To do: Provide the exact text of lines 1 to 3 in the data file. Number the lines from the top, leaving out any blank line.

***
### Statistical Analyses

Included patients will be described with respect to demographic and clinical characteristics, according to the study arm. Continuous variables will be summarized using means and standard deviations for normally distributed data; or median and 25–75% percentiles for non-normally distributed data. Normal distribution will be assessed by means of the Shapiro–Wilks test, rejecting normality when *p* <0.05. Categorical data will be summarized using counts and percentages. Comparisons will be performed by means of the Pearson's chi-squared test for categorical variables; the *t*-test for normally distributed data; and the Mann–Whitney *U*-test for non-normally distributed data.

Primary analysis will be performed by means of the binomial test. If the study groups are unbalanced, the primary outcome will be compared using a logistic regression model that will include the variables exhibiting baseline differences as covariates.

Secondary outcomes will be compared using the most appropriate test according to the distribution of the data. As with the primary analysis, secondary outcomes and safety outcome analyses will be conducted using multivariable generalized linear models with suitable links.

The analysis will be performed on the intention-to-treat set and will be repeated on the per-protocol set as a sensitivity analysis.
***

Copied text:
### Statistical Analyses

Included patients will be described with respect to demographic and clinical characteristics, according to the study arm. Continuous variables will be summarized using means and standard deviations for normally distributed data; or median and 25–75% percentiles for non-normally distributed data. Normal distribution will be assessed by means of the Shapiro–Wilks test, rejecting normality when *p* <0.05. Categorical data will be summarized using counts and percentages. Comparisons will be performed by means of the Pearson's chi-squared test for categorical variables; the *t*-test for normally distributed data; and the Mann–Whitney *U*-test for non-normally distributed data.

Primary analysis will be performed by means of the binomial test. If the study groups are unbalanced, the primary outcome will be compared using a logistic regression model that will include the variables exhibiting baseline differences as covariates.